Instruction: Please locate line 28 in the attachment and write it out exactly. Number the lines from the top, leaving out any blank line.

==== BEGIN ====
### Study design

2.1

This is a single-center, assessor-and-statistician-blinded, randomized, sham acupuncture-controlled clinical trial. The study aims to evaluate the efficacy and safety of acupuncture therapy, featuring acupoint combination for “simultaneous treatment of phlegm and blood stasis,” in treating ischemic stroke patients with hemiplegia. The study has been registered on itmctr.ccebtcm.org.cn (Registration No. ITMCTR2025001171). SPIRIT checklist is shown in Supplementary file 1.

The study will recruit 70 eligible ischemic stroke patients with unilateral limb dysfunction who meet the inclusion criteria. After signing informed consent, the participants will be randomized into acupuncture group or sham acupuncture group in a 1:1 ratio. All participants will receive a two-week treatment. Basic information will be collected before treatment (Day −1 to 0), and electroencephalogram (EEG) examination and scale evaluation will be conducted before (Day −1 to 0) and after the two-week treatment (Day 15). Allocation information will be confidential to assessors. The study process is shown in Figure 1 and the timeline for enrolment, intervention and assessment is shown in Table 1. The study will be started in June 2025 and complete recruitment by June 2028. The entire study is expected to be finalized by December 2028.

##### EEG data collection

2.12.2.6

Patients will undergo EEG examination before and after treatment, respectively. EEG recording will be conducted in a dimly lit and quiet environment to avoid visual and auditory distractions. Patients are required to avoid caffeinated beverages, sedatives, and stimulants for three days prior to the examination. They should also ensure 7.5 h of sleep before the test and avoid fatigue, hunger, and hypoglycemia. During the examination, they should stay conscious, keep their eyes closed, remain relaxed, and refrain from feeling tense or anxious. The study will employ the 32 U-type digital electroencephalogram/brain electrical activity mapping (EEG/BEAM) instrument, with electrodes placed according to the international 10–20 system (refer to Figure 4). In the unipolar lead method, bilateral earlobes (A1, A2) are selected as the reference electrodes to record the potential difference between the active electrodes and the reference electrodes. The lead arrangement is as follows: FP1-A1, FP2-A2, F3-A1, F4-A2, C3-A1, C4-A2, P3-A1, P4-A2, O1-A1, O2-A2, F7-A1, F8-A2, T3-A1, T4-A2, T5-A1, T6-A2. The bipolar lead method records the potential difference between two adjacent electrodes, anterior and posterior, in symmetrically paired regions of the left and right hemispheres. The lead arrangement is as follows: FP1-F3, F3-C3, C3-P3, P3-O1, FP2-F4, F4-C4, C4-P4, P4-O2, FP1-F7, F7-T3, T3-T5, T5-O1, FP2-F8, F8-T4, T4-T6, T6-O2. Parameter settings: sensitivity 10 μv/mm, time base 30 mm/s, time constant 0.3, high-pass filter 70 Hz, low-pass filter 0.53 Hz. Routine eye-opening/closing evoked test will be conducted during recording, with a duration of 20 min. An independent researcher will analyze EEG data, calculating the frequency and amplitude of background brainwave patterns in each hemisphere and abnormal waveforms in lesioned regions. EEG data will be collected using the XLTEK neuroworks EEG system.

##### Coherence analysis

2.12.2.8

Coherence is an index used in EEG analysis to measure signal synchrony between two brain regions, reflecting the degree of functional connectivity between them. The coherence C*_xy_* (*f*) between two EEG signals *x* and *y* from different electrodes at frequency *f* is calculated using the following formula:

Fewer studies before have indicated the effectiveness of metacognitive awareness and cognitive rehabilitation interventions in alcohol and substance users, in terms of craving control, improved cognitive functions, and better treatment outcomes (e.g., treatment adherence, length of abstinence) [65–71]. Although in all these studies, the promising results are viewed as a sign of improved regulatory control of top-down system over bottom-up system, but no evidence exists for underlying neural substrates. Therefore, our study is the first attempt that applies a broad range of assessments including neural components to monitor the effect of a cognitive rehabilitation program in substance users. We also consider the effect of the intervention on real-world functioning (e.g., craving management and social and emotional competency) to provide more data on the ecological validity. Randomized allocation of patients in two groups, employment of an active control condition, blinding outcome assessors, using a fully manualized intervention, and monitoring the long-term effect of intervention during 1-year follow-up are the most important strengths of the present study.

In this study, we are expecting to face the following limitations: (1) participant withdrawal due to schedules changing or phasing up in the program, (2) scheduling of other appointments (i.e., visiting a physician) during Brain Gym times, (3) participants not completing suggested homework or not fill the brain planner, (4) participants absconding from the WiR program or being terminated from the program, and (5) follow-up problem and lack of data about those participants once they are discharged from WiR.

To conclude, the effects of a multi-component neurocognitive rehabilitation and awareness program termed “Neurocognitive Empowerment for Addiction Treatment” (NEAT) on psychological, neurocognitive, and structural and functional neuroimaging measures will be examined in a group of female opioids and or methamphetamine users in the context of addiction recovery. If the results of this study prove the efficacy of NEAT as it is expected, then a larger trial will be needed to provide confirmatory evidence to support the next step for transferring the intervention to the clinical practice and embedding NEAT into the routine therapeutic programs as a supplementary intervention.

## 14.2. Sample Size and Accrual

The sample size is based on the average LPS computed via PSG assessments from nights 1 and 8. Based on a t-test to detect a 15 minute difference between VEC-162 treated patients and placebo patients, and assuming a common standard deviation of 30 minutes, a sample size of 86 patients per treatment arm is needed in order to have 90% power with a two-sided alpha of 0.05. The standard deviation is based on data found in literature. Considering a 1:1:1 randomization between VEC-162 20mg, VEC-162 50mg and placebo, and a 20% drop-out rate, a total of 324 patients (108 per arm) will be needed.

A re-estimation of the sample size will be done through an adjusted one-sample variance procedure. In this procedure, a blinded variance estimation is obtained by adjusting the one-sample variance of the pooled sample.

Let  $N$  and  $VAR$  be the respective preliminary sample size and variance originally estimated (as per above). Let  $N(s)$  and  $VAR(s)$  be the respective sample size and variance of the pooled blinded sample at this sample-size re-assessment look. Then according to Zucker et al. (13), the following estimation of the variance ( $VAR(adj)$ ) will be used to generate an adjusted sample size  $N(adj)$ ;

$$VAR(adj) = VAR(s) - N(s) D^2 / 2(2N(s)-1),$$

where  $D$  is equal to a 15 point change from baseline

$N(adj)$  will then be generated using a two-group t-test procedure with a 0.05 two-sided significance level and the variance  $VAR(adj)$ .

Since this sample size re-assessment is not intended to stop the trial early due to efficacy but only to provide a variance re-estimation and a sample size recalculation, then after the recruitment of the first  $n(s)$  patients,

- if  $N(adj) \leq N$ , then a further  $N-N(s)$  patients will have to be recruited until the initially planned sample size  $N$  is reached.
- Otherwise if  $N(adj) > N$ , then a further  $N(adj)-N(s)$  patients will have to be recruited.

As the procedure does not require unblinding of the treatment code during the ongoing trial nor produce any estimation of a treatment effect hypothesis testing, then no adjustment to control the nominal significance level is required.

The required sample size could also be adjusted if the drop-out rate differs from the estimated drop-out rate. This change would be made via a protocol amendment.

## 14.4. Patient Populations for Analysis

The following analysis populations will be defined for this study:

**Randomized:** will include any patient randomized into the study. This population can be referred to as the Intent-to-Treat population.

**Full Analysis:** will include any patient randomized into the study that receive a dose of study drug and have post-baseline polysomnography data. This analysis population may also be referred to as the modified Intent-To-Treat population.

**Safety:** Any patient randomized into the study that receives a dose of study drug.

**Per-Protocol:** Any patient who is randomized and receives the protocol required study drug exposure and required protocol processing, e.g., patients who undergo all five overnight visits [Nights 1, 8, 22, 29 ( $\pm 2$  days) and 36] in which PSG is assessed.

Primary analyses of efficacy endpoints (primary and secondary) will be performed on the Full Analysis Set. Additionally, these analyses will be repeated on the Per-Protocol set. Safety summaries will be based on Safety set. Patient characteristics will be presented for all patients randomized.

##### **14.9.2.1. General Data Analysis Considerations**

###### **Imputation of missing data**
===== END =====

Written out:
**Randomized:** will include any patient randomized into the study. This population can be referred to as the Intent-to-Treat population.